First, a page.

If we end federal prohibition without prioritizing anti-monopoly principles and planning for the transition of existing state regulatory and social equity programs, then this progress toward more diverse and equitable cannabis markets will be reversed.
Small cultivators and manufacturers currently competitive in their own state markets will not be able to compete once companies like Amazon Basics and others begin shipping their own products and exercising outsized influence over laws and regulations.
While sponsoring papers and D.C. happy hours promoting cannabis legalization, front groups backed by Big Tobacco and Big Alcohol are aggressively seeking to dominate the conversation over federal legalization and social equity. They are presently advocating for policies that would benefit them and arguably hurt small and minority-owned businesses — including immediate moves to allow interstate commerce with no managed transition.
Fortunately, some relatively modest adjustments to existing federal legalization bills could fix these problems and ensure that local small businesses and local policy initiatives have a chance to adapt and compete in a future interstate market.
When undoing federal prohibition, policymakers should disqualify corporate actors most likely to promote harmful products to maximize profit from entering the cannabis industry, starting with the tobacco and pharmaceutical companies that have track records of doing precisely this in their respective fields.
And as states wisely did with alcohol decades ago, we should prohibit vertical integration, meaning that growers, distributors and retailers should be legally separate corporations, with these separations enforced to ensure no single firm can control the entire market directly.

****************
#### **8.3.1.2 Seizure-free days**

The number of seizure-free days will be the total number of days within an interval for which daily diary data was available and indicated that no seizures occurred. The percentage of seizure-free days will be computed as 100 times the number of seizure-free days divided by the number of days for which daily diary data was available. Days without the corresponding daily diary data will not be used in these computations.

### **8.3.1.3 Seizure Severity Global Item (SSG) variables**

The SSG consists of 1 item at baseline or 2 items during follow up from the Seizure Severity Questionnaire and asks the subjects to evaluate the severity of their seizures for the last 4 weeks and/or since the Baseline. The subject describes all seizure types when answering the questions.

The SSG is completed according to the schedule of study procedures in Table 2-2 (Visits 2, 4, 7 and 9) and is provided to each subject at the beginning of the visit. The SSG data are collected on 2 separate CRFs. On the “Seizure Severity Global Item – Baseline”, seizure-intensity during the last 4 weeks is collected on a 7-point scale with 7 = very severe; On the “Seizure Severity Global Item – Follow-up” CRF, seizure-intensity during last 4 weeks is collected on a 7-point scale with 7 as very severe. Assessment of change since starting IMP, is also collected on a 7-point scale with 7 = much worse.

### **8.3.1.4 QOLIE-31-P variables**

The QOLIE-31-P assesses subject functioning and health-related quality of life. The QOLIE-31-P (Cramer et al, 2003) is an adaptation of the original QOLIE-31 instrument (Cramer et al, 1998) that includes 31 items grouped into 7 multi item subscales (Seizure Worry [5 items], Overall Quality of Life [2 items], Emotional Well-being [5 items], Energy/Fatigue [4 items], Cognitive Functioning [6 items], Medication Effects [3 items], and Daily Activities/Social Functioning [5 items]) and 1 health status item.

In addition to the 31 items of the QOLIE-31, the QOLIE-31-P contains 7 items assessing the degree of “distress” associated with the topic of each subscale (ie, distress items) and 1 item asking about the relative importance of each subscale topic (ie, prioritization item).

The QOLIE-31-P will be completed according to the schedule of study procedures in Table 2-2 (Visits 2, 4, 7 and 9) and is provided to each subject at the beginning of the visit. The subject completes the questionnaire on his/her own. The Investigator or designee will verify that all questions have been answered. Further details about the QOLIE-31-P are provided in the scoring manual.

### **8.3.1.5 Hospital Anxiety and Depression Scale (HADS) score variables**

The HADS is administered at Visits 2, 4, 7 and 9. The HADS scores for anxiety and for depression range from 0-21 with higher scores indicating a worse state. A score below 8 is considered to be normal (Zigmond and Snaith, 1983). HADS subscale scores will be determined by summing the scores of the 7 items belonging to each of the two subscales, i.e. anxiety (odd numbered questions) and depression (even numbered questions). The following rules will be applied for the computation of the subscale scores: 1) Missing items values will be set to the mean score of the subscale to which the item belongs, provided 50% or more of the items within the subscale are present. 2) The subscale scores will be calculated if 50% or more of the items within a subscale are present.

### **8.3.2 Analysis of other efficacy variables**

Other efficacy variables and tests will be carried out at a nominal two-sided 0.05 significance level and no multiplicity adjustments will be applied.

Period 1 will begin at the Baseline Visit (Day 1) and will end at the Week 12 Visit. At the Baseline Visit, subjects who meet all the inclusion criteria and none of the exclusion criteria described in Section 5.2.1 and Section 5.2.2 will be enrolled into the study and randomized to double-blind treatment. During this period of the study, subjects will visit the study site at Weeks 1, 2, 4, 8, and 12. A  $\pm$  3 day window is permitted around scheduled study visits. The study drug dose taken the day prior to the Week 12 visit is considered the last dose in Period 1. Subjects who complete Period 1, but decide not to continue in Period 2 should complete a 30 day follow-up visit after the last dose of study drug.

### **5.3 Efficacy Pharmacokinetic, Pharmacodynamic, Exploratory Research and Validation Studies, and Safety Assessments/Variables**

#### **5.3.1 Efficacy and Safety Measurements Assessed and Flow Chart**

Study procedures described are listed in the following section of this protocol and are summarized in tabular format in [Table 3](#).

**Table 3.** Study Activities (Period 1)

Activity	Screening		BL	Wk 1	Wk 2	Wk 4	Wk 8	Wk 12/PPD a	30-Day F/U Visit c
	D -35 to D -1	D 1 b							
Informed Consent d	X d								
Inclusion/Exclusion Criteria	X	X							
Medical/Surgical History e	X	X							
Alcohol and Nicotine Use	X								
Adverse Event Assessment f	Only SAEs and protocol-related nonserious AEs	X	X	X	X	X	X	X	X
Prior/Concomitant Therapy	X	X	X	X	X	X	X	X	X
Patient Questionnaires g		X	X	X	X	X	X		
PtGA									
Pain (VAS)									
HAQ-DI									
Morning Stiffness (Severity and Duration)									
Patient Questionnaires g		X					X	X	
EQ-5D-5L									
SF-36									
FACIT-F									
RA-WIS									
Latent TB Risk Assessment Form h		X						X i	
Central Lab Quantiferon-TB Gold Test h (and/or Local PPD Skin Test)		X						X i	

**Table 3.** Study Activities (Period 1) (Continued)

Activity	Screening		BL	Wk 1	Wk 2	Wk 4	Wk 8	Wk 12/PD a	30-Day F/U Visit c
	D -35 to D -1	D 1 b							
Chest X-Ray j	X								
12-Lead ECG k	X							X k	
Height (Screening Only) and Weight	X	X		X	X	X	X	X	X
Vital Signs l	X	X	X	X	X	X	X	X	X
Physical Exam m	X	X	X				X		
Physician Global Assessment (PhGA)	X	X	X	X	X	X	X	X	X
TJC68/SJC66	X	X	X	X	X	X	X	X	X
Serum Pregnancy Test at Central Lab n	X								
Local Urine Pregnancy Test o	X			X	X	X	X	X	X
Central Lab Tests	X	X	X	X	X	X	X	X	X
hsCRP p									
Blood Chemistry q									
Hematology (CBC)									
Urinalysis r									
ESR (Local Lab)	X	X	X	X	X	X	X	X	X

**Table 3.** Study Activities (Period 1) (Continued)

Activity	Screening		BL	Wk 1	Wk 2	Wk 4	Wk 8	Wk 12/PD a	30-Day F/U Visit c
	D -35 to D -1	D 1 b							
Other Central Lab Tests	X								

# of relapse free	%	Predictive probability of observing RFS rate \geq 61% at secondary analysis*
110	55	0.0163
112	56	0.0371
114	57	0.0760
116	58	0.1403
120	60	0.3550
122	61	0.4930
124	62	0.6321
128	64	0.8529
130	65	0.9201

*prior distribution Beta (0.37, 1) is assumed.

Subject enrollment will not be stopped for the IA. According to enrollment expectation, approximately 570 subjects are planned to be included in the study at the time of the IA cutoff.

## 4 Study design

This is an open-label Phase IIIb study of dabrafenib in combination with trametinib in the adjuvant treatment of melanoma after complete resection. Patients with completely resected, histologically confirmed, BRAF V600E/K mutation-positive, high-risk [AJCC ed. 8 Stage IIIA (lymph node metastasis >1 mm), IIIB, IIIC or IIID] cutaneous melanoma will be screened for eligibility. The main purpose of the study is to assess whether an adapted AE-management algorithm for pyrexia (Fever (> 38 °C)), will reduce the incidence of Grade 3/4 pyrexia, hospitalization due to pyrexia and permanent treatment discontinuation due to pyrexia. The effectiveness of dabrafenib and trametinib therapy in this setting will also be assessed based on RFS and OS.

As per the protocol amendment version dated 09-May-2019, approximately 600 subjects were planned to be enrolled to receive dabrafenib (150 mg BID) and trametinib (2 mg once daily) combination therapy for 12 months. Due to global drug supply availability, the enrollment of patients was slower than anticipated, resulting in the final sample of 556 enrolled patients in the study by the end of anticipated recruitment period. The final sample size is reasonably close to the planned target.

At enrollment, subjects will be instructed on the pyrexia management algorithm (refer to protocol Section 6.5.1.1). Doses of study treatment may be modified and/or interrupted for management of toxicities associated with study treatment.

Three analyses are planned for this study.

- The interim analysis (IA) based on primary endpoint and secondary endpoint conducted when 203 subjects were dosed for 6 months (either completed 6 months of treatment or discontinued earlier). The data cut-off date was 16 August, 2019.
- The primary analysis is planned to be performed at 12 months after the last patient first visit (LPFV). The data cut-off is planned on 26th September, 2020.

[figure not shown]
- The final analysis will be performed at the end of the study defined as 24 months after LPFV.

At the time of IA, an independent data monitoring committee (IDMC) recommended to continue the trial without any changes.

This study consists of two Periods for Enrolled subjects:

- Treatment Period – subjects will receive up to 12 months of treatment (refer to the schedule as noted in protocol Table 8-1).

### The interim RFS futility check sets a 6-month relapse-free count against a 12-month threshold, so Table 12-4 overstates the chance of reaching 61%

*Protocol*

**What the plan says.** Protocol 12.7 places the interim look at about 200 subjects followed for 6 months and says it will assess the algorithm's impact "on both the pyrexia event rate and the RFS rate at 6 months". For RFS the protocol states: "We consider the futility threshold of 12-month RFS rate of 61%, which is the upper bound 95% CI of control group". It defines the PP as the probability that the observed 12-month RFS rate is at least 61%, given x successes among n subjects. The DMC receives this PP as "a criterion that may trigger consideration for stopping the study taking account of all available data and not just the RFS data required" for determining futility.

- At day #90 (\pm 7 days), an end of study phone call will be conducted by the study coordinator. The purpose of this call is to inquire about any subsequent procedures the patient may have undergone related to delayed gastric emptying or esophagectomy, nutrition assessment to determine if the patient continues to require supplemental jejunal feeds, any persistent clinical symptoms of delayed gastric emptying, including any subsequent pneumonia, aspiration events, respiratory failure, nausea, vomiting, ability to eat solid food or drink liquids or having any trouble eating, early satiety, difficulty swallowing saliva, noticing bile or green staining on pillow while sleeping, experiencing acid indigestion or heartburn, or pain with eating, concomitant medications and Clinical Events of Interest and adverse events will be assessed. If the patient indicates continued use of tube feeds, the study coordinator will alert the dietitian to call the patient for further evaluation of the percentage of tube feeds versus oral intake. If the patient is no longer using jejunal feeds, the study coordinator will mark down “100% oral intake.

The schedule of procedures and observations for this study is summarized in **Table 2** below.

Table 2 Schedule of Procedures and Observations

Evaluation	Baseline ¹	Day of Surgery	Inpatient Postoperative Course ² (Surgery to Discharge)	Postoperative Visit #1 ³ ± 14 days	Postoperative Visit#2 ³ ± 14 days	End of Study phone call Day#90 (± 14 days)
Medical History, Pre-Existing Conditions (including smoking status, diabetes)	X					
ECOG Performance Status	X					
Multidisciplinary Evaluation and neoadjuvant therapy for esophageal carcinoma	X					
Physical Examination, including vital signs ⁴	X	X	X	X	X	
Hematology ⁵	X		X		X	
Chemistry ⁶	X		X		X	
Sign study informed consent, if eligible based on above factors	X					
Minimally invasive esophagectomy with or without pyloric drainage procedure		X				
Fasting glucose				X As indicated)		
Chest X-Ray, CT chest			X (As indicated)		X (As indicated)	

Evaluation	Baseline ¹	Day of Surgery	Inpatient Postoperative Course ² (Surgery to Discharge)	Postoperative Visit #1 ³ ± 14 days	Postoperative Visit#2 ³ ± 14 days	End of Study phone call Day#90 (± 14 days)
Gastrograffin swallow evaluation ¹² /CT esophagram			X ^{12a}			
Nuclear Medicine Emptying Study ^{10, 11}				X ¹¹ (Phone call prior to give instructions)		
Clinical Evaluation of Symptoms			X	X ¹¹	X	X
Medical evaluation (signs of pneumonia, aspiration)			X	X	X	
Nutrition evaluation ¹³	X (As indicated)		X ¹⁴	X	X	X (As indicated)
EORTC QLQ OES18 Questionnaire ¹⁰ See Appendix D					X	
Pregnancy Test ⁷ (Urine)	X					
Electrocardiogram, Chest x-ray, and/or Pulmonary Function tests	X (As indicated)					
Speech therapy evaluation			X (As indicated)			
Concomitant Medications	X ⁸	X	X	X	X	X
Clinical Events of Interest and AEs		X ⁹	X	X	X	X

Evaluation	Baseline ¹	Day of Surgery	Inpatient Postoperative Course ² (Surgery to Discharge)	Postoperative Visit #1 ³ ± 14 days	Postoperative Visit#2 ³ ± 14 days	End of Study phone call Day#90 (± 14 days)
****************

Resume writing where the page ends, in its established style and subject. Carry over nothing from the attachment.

Beyond disqualifying bad corporate actors and prohibiting vertical integration, lawmakers should explicitly limit how much of the market one person or entity can own or control — both nationally and at the state level. They should create a licensing program that limits the amount of cultivation, processing or retailing capacity available to any entity.
Because industry consolidation is often the most significant way that monopolies form, policymakers should block mergers where any party has above a certain amount of revenue, unless the buyers affirmatively demonstrate that the deal would serve the public interest.
Online sales present a unique set of challenges, and legislators should at the very least prohibit platforms from owning or controlling a cannabis business. Services like Amazon Basics may work for batteries, but it does not work for a mind-altering substance.
Finally, we must have adequate enforcement to investigate contracts, shell companies and attempts to exploit loopholes and get around licensing and acquisition limits. Monopolies are easier to prevent in the first place than to break up after it's too late.
Would-be marijuana monopolists are hoping that money and lobbying will allow them to take over cannabis without anyone noticing. They're wrong. Collectively, we have decades of experience to draw from and a population as supportive of anti-monopoly measures as it's ever been. We must take advantage of the historic opportunity to pass sensible laws that proactively create a fair, competitive marketplace.
Shaleen Title is co-founder and CEO at Parabola Center for Law and Policy. She is the author of "Fair and Square: How to Effectively Incorporate Social Equity Into Cannabis Laws and Regulations."
Matt Stoller is director of research at the American Economic Liberties Project. He is the author of "Goliath: The Hundred Year War Between Monopoly Power and Democracy."
The opinions expressed are those of the author(s) and do not necessarily reflect the views of their employer, its clients, or Portfolio Media Inc., or any of its or their respective affiliates. This article is for general information purposes and is not intended to be and should not be taken as legal advice.